Routine vs. Creativity: 3 practices for your product team

June 2, 2016

You can’t just give someone a creativity injection. You have to create an environment for curiosity and a way to encourage people and get the best out of them. Ken Robinson

The ability to create something new, to get new business started, break boundaries with bold ideas or redefine the existing standards are among the perks of being a creative professional. Connecting the dots is no easy endeavour. The outstanding creative ideas many times:

  • spring from small ideas
  • require constant practice – creativity is just like a muscle, it needs constant training to obtain better results
  • are inspired from other industries, from other ideas, or even from small talks near the coffee machine

Creativity has become an appanage of many public speeches and a prerequisite of each professional hat. In practice, companies do forget an important things: the investment in creativity is usually minimal; unfortunately nowadays, everything is focused more on productivity, rather than creativity.

Here comes the role of the manager: she can create and foster an environment that helps the teams becoming more creative, more eager to develop skills in this direction.

To easier enhance your creativity, here are three techniques you can start with:

The 6 Thinking Hats

Green Light/Red Light Thinking

The Disney Strategy

The 6 Thinking Hats

Coined by Eduard de Bono, the 6 thinking hats techniques is a process, enabling the creative thinking. The technique involves “wearing” a different coloured hat: black, white, red, green, yellow, and blue. By trying the hats, the team can explore more situations and redirect the flow of ideas.

Screen Shot 2016-06-10 at 14.39.36

The 6 thinking hats, Eduard de Bono

Green Light/Red Light thinking

On one hand, Green Light (or think Captain Kirk model), just like the traffic light, is a metaphor expressing that any idea can work.  The accent is on positive encouragement, generation of as many ideas as possible, no matter their status. On the other hand, the Red Light (or think Mr Spock model) is the metaphor for sober analysis of what will go and what will be put in practice.

Green Light thinking can be associated also with brainstorming, as it involves the generation of as many ideas as possible, encouraging people to think of solutions they might overlook in other conditions. For the Red Light thinking, it involves an evaluation of each potential solution through certain criteria. Andy Green synthesis the process like this:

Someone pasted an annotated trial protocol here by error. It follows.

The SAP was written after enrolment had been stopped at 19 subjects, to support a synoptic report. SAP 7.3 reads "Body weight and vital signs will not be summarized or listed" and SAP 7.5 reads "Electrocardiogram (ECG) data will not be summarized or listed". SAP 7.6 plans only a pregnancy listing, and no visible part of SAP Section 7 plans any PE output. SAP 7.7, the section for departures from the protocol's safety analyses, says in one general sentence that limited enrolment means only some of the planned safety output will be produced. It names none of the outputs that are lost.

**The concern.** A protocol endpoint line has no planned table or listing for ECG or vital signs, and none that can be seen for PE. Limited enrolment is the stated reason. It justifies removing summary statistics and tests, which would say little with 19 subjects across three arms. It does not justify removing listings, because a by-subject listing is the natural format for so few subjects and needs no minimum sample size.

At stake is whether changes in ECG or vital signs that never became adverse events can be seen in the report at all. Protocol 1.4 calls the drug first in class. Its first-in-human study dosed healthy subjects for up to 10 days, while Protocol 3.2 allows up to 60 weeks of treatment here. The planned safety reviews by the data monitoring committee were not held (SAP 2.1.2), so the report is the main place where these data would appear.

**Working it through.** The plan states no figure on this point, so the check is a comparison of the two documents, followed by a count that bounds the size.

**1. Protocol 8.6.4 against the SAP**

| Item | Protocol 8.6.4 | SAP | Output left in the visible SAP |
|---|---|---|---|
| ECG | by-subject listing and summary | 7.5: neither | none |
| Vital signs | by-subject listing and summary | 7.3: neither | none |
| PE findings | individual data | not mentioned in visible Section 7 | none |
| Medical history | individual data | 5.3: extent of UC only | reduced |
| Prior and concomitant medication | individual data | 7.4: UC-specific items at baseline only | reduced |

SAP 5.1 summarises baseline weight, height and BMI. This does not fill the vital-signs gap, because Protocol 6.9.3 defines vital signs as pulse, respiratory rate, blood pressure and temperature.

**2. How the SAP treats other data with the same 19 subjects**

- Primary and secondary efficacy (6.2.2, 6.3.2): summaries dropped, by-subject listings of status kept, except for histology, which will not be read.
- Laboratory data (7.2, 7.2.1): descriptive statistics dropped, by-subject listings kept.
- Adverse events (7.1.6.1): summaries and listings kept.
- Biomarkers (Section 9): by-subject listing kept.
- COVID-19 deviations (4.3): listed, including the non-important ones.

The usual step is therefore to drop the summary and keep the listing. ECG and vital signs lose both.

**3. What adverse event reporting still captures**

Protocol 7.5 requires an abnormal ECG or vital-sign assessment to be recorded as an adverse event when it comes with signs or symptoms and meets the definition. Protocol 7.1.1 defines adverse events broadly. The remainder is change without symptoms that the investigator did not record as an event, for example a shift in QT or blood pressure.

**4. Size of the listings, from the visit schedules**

Green Light Thinking 

  • Anything goes and is permissible
  • The big picture is the context
  • Positive impact of risk
  • Emotional and intuitive
  • Anything can happen in the future
  • There is no evaluation or censorship of ideas
  • There should be no selling of ideas
  • The leader does not offer ideas
  • The list is reviewed at the end of the session

Red Light Thinking

  • Focus on analysis
  • Bring in the judgement mentality
  • Analyse practicalities
  • See functionality – will it work?
  • Asses the negative impact of risk
  • Take a look at the details
  • Examine what worked in the past

 

The Disney Strategy

This technique, inspired by Walt Disney strategy, focuses on a set of distinct stages to encourage creativity. According to this method, by using a specific flow builds parallel thinking that can be used to generate, evaluate, critique ideas and solve problems.

The stages are: the Dreamer, the Realist, the Critic.

When your team is in the stage of dreamers, allow them to brainstorm without any restraints. Ask questions like:

  • What do we want?
  • What is the solution?
  • How do we imagine the solution?
  • What are the benefits of applying this solution?

Next, switch to the realist stage: filter the dreams, organise them and act upon. The team switches the place and the mode to think in a more logical planning style, starting to work on how dreams can be translated into the real world.

During this stage, ask questions like:

  • How can we apply this idea in reality?
  • What is the action plan to apply the idea?
  • What is the timeline to apply this idea?
  • How to evaluate the idea?

Then move to the critic phase. Here is the stage in which the team evaluates the ideas. Help the participants with questions like:

  • What could be wrong with the idea?
  • What is missing?
  • Why cannot be applied it?
  • What are the weaknesses in the plan?

A long-term investment

Creative mindset is a must have in the today world. Work is done not just for the sake of work, but for us to leave a better and outstanding tomorrow.

Let your teams experiment. Encourage them to challenge the obvious and make the quest for creativity an on-going endeavour. Thus, they will make an outstanding contribution in your products, business and internal/external communities.

If you work hard enough and assert yourself, and use your mind and imagination, you can shape the world to your desires. Malcolm Gladwell


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